FIG. 10 shows one embodiment of an MRAM cell 310 using diodes 317 and 318 as program selectors in accordance with one embodiment. The MRAM cell 310 in FIG. 10 is a three-terminal MRAM cell. The MRAM cell 310 has an MTJ 311, including a free layer stack 312 and a fixed layer stack 313 with a dielectric film in between, and the two diodes 317 and 318. The free layer stack 312 is coupled to a supply voltage V, and coupled to the fixed layer stack 313 through a metal oxide such as Al2O3 or MgO. The diode 317 has the N terminal coupled to the fixed layer stack 313 and the P terminal coupled to V+ for programming a 1. The diode 318 has the P terminal coupled to the fixed layer stack 313 and the N terminal coupled to V− for programming a 0. If V+ voltage is higher than V, a current flows from V+ to V to program the MTJ 311 into state 1. Similarly, if V− voltage is lower than V, a current flows from V to V− to program the MTJ 311 into state 0. During programming, the other diode is supposedly cutoff. For reading, V+ and V− can be both set to 0V and the resistance between node V and V+/V− can be sensed to determine whether the MTJ 311 is in state 0 or 1.

FIG. 11( a) shows a top view of an MRAM cell 80 with an MTJ 89 as a resistive element and with polysilicon diodes 86 and 88 as program selectors in accordance with one embodiment. The MTJ 89 has a slant ellipse shape with a free layer stack on top, a fixed layer stack underneath, and a dielectric in between to constitute a magnetic tunneling junction. The MTJ 89 is coupled to a metal3 bitline on top running vertically. Program-1 diode 86 and program-0 diode 88 are polysilicon diodes built on two sections (e.g., rectangles) of polysilicon 81 and are placed side by side and connected at one end, i.e., the N terminal of the diode 86 is connected to the P terminal of the diode 88. A P+ implant 83 and an N+ implant 87 define the P and N terminals of the diodes 86 and 88. A SBL 82 can be provided to prevent shorting. The program-1 diode 86 has the P terminal coupled to a supply voltage V+ and has the N terminal coupled to the fixed stack of MTJ 89. The program-0 diode 88 has the N terminal coupled to a supply voltage V− and has the P terminal coupled to the fixed stack of MTJ 89. The V+ and V− voltages of each MRAM cell 80 are connected as metal2 wordlines, WLP and WLN, running horizontally.

FIG. 11( b) shows another top view of a MRAM cell 80′ with the MTJ 89 as a resistive element and with the polysilicon diodes 86 and 88 as program selectors in accordance with another embodiment. The MTJ 89 has a slant ellipse shape with a free layer stack on top, a fixed layer stack underneath, and a dielectric in between to constitute a magnetic tunneling junction. The MTJ 89 is coupled to a metal3 bitline on top running vertically. The Program-1 diode 86 and the program-0 diode 88 are connected back to back in a one-piece polysilicon section 81 (e.g., rectangle). Namely, the N terminal of the diode 86 is connected to the P terminal of the diode 88. A P+ implant 83 and an N+ implant 87 define the P and N terminals of the diodes 86 and 88. The SBL 82 has two sections provided to prevent shorting. The program-1 diode 86 has the P terminal coupled to a supply voltage V+ and the N terminal coupled to the fixed stack of MTJ 89. The program-0 diode 88 has the N terminal coupled to a supply voltage V− and the P terminal coupled to the fixed stack of MTJ 89. The V+ and V− voltages of each MRAM cell 80′ are connected in metal2 wordlines, WLP and WLN, running horizontally. The top views shown in FIGS. 11( a) and (b) are for illustrative purposes and those skilled in the art understand that there are many ways of constructing polysilicion diodes coupled with a MTJ and metal schemes.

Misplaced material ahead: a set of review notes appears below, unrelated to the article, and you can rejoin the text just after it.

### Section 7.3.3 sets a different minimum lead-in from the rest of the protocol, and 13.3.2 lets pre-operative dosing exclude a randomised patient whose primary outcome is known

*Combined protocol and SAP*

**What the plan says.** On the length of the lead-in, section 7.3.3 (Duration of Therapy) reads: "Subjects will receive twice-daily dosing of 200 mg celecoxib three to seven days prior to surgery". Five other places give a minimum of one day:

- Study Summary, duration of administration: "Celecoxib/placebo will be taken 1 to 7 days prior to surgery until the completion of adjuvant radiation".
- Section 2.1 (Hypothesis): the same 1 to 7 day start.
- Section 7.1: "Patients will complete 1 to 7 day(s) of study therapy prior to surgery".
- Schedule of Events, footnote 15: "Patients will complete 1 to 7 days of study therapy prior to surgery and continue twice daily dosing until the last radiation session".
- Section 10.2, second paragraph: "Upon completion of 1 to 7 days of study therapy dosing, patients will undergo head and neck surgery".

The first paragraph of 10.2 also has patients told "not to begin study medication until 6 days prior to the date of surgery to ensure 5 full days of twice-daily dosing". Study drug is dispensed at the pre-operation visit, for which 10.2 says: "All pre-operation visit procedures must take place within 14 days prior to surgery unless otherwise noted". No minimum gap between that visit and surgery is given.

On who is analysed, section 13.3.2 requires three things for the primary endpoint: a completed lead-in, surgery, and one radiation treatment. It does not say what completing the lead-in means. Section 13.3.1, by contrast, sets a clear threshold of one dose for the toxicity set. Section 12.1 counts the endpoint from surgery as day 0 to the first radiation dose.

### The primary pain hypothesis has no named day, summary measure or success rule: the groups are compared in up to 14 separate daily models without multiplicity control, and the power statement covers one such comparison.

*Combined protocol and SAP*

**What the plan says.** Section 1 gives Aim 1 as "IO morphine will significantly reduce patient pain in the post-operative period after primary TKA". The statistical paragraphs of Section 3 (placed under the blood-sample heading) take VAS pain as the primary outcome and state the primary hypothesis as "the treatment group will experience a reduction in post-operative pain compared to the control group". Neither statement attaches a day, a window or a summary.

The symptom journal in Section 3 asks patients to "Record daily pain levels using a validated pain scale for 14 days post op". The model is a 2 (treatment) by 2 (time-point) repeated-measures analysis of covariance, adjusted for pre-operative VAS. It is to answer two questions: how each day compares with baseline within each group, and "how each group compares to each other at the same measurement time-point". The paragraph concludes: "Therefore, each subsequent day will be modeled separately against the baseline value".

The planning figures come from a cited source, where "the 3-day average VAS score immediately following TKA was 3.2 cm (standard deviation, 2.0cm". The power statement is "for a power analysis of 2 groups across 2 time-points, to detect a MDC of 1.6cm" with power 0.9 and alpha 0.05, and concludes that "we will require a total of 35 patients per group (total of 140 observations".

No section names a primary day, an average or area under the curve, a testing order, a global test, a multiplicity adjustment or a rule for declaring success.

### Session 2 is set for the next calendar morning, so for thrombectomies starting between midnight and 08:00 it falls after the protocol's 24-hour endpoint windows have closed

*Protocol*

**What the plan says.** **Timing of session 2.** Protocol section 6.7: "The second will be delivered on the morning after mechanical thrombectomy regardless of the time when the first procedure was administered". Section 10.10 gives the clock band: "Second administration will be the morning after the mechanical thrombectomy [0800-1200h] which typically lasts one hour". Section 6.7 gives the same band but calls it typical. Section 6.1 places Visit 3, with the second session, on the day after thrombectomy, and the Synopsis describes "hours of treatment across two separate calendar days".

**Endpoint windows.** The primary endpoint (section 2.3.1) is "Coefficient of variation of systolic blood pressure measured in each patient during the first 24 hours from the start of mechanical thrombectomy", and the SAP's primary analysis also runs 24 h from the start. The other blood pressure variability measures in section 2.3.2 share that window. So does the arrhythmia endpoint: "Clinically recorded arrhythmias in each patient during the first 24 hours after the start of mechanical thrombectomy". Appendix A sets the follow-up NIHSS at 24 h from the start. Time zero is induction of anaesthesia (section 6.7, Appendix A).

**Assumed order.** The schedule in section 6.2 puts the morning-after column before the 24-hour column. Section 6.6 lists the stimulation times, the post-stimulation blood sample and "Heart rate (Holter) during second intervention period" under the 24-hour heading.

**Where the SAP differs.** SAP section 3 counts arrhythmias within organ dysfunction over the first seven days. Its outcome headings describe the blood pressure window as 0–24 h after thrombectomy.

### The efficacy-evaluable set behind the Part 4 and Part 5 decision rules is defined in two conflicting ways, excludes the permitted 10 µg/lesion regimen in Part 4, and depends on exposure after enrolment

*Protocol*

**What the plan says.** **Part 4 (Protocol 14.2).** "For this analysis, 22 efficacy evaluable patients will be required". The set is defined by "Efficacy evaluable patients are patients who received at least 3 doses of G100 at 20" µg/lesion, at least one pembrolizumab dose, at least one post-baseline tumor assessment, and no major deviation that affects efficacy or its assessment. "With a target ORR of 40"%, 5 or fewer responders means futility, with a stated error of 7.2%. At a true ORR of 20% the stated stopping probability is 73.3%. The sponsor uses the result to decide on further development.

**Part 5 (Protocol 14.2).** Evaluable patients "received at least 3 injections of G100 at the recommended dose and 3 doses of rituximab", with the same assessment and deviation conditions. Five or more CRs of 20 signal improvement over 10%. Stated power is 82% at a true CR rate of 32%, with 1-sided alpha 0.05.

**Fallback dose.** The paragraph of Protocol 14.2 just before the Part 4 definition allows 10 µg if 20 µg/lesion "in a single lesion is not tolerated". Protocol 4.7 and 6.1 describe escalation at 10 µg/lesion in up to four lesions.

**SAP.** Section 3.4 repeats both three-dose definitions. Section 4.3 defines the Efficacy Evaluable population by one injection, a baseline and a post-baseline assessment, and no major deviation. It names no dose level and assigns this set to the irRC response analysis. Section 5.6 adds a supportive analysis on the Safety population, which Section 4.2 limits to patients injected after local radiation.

FIG. 11( c) shows another top view of a MRAM cell 80″ by using one polysilicon diode 88 and one junction diode 86′ in accordance with one embodiment. The P+ implant 83′ and N+ implant 87 define the P and the N terminals of diodes the 88 and 86′ over a polysilicon section 91 and an active region 92, respectively. The junction diode 86′ is housed in an N well for CMOS devices, and has the P terminal coupled to a supply voltage V+ and the N terminal coupled to the P terminal of the polysilicon diode 88 and then to another supply voltage V through the MTJ 89 and the metal1 93. A dummy CMOS gate 85 can separate the P and N terminals of the junction diode 86. Similarly, the polysilicon diode 88 has the N terminal coupled to a supply voltage V− and the P terminal coupled to the N terminal of the junction diode 86′ and to a supply voltage V through the MTJ 89 and the metal1 93. The SBL 82 separates the P and N terminals of the polysilicon diode 88. The supply voltage V is further coupled to a metal3 bitline running vertically, while the supply voltages V+ and V− are coupled to metal2 wordlines, WLP and WLN, running horizontally.